Energy “peaks” occur when everyone uses electricity at the same time and the cost to purchase and produce energy is most expensive. You can help “beat the peak” by being mindful of not only how you use electricity but also when you use it.
Peaks occur when the demand for electricity is at its highest – like on hot afternoons – when everyone on our system uses more energy in their homes and the temperatures are high. Members use more power on those days – for everything from cooling homes to powering pumps that supply water to lawns and gardens or pools. WFEC and other cooperatives have to deliver much more power than we normally would.
Help us “beat the peak” by limiting energy usage in your home from 2:00 p.m. until 7:00 p.m. during the summer months. This time period is typically when WFEC members use the most electricity. In the utility industry, this is referred to as the “peak load” or “peak demand.”
During these hours, adjust your thermostat settings up a minimum of three degrees for maximum energy efficiency, avoid washing or drying clothes or using major appliances, and delay hot water usage by taking baths or running the dishwasher at a later hour. You’ll be amazed how much small changes reduce the power you use without having a big impact on your comfort level.
Why is WFEC asking you to help us “beat the peak” or reduce energy usage?
Conserving energy usage during peak hours of consumption can help WFEC members save over time by helping the co-op keep wholesale power costs lower and stable. This won’t amount to large savings on an individual’s bill immediately but will benefit the cooperative as a whole by keeping costs to purchase power lower which could impact future electric rates.
There are many ways members can help reduce peaks. One of the easiest is a simple change to daily routines when it comes to performing tasks and using appliances that require a lot of power to operate. Some of these were mentioned previously in this article.
Another way is to install a programmable thermostat in your home. Some people try to remember to bump their thermostat up a few degrees before they leave for work each day. But many forget to do this and their HVAC unit runs all day long to maintain a lower temperature that no one is home to enjoy. Every one degree the thermostat is raised in the summer months could save members 3 to 5 percent on cooling costs each month. This is a tangible monthly savings that could be used to offset rising gas prices which are impacting everyone’s budgets. Forgetting to adjust thermostats can be a “double whammy” for people that do not get home until after or near the end of their utility’s peak demand period. A programmable thermostat is a win-win for co-op members and all consumers of electricity.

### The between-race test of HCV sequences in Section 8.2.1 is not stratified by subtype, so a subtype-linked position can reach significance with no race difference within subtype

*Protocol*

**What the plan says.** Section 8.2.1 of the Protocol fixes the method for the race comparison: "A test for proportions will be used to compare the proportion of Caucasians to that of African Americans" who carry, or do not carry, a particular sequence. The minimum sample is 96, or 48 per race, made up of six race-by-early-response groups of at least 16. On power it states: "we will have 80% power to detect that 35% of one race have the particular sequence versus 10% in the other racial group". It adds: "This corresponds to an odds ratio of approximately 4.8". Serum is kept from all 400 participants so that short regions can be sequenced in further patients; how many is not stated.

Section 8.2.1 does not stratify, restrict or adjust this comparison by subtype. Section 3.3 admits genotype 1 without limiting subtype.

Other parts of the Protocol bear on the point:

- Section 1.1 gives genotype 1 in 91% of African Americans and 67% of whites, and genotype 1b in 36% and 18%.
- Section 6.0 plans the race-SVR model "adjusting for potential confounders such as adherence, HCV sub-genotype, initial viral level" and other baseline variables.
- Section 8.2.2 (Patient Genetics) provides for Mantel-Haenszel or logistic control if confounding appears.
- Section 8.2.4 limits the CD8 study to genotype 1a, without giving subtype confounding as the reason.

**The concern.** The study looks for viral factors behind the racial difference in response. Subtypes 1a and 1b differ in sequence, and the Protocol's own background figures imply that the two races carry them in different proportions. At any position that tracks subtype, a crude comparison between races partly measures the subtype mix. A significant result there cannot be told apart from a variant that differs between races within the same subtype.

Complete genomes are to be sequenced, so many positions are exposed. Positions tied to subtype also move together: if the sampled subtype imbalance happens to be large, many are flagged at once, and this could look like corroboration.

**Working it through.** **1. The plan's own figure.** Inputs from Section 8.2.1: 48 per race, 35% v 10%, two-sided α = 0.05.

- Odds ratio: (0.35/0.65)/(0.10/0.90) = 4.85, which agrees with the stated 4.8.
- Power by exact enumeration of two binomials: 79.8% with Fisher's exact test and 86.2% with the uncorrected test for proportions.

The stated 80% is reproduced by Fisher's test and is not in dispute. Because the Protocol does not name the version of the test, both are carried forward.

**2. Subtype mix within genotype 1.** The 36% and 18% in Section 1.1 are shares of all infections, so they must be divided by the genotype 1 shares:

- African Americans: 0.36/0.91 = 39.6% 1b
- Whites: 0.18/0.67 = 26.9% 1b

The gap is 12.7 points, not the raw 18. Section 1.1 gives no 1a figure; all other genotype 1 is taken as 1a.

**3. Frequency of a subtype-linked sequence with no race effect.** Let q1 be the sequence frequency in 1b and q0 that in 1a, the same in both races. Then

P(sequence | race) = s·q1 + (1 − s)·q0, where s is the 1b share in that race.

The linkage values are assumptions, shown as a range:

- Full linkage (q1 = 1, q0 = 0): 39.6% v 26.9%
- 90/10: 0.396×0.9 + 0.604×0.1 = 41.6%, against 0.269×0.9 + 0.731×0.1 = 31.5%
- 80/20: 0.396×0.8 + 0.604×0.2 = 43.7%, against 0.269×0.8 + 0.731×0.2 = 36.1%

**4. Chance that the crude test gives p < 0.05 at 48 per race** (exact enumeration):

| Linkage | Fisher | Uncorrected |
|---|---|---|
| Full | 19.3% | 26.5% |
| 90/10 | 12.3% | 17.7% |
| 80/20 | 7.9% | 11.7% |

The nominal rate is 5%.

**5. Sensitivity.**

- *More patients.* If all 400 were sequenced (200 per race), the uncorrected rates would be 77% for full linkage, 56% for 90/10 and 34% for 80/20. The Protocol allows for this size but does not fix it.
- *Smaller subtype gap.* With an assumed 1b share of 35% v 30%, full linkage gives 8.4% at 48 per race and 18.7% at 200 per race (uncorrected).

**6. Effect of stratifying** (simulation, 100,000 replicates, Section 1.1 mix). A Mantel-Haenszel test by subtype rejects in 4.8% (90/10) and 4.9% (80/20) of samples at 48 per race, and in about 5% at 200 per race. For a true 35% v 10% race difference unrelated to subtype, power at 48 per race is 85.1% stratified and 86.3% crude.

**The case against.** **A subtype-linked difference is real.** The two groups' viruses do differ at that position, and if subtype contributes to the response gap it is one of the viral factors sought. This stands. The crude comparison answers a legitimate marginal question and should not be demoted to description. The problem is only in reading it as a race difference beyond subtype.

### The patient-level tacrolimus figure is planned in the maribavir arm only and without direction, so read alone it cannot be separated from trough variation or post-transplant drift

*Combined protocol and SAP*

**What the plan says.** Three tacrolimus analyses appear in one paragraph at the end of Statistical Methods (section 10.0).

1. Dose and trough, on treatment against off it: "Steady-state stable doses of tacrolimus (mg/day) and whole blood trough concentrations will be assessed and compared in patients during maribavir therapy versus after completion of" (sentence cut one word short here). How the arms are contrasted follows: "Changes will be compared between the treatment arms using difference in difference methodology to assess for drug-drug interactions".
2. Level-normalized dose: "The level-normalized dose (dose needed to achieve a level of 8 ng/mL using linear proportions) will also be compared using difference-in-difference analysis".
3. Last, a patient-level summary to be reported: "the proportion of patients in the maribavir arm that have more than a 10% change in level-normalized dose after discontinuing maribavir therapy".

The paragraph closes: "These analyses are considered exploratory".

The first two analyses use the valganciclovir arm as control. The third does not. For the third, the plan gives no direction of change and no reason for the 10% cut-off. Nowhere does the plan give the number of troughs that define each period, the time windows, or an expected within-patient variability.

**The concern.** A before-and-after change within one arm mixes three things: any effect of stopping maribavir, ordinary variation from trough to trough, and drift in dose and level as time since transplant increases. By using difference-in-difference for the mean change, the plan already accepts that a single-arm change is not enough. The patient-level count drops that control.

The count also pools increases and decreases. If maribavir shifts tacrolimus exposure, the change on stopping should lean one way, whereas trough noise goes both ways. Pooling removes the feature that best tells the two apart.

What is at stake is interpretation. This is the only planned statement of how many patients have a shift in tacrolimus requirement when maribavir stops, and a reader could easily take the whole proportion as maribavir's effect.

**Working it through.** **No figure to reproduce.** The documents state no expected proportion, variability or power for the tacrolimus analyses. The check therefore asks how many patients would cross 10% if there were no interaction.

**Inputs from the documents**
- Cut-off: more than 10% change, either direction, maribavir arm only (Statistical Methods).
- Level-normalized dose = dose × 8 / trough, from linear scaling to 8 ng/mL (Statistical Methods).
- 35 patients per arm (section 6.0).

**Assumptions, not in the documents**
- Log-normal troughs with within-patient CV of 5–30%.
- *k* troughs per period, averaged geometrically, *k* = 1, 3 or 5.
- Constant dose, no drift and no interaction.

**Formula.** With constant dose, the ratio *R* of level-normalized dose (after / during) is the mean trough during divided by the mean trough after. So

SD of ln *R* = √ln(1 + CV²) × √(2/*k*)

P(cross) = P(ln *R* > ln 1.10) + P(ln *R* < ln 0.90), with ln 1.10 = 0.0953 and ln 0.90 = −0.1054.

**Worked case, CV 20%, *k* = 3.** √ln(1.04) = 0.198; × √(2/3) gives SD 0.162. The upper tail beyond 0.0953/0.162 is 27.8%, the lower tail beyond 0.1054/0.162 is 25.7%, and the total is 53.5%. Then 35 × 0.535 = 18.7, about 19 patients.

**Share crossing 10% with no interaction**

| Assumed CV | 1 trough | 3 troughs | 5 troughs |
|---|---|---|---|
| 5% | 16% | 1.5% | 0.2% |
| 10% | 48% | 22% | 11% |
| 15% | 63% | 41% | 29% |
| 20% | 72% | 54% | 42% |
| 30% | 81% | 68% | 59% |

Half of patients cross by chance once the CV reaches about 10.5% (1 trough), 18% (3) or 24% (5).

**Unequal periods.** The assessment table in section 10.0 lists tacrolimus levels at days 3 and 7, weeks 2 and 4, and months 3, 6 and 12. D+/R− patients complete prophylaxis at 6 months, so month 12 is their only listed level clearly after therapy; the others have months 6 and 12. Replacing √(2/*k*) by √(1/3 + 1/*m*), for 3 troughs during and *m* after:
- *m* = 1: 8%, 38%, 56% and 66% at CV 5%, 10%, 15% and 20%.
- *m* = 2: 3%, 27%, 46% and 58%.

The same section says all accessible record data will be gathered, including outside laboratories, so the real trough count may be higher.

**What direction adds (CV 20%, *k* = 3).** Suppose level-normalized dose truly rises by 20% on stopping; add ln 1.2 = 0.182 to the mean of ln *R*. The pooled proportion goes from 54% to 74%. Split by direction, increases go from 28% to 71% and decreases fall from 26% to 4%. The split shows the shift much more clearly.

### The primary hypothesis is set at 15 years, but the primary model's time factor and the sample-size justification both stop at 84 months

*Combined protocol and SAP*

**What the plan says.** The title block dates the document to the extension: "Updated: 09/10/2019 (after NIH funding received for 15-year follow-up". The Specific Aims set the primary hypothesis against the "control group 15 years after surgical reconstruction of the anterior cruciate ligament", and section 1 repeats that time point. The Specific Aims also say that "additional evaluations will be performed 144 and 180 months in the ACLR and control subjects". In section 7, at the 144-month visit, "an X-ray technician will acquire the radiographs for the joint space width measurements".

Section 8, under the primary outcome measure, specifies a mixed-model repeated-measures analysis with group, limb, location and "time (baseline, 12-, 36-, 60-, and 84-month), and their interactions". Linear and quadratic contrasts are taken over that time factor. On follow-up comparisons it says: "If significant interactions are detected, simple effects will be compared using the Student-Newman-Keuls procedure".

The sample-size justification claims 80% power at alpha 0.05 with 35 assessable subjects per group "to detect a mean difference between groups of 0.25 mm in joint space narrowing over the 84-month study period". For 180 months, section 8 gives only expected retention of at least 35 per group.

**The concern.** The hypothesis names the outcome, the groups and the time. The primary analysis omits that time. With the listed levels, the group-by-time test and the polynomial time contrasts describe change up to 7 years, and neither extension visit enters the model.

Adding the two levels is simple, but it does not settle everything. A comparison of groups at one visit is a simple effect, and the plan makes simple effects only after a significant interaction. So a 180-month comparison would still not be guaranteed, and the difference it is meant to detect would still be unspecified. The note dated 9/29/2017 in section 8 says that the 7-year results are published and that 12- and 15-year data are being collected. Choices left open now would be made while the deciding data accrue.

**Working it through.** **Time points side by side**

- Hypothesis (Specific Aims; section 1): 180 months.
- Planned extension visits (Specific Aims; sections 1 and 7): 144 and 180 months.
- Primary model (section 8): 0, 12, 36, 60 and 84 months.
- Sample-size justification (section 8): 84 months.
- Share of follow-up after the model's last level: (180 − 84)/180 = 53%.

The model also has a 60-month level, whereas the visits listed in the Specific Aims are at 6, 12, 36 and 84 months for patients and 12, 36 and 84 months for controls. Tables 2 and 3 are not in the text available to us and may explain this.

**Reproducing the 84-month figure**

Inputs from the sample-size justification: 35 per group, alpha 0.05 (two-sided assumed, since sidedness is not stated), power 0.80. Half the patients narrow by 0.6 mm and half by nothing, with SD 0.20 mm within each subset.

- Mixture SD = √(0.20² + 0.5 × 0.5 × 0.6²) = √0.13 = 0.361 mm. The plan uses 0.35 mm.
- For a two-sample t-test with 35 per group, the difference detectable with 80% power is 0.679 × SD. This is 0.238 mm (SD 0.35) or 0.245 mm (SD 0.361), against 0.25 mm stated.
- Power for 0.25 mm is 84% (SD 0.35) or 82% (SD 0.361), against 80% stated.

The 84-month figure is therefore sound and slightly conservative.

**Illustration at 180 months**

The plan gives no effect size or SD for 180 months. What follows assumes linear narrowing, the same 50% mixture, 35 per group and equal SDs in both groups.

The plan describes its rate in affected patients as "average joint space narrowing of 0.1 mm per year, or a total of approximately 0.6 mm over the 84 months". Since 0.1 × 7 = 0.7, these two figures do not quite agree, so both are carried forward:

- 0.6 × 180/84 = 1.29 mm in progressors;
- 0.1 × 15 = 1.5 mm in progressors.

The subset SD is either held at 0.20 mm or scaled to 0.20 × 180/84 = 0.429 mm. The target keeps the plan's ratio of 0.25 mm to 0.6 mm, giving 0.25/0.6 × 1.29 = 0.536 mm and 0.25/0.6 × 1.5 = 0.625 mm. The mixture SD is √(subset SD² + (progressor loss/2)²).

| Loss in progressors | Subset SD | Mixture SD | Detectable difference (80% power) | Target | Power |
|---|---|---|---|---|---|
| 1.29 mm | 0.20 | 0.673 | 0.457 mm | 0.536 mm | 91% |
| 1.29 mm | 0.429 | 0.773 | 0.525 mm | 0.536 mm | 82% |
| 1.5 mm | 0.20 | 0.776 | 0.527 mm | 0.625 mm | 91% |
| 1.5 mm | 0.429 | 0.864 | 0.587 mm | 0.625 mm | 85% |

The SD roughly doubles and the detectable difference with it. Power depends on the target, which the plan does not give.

Waiting to water your lawn or garden until off-peak times is another way you can reduce peak use. By waiting until just before sunset, you help the cooperative avoid buying extra power and less of what you put on the ground will evaporate.
Timers are also a great way to control your “time of use” (TOU). This is another common phrase used in the utility industry. Water heaters, pool pumps, and irrigation systems are all large users of electricity that can significantly impact a cooperative’s peak demand if that load is not shifted to an off-peak time each day. Each of these items are perfect candidates for timers which are usually inexpensive to purchase and easy to install.
Being aware of peak power requirements needed by the cooperative and taking steps like the ones mentioned can help you play a part in protecting the reliability of the power grid and help control the cost of electricity. By working together we can help keep rates more affordable and reasonable, and delay the need for more power plants.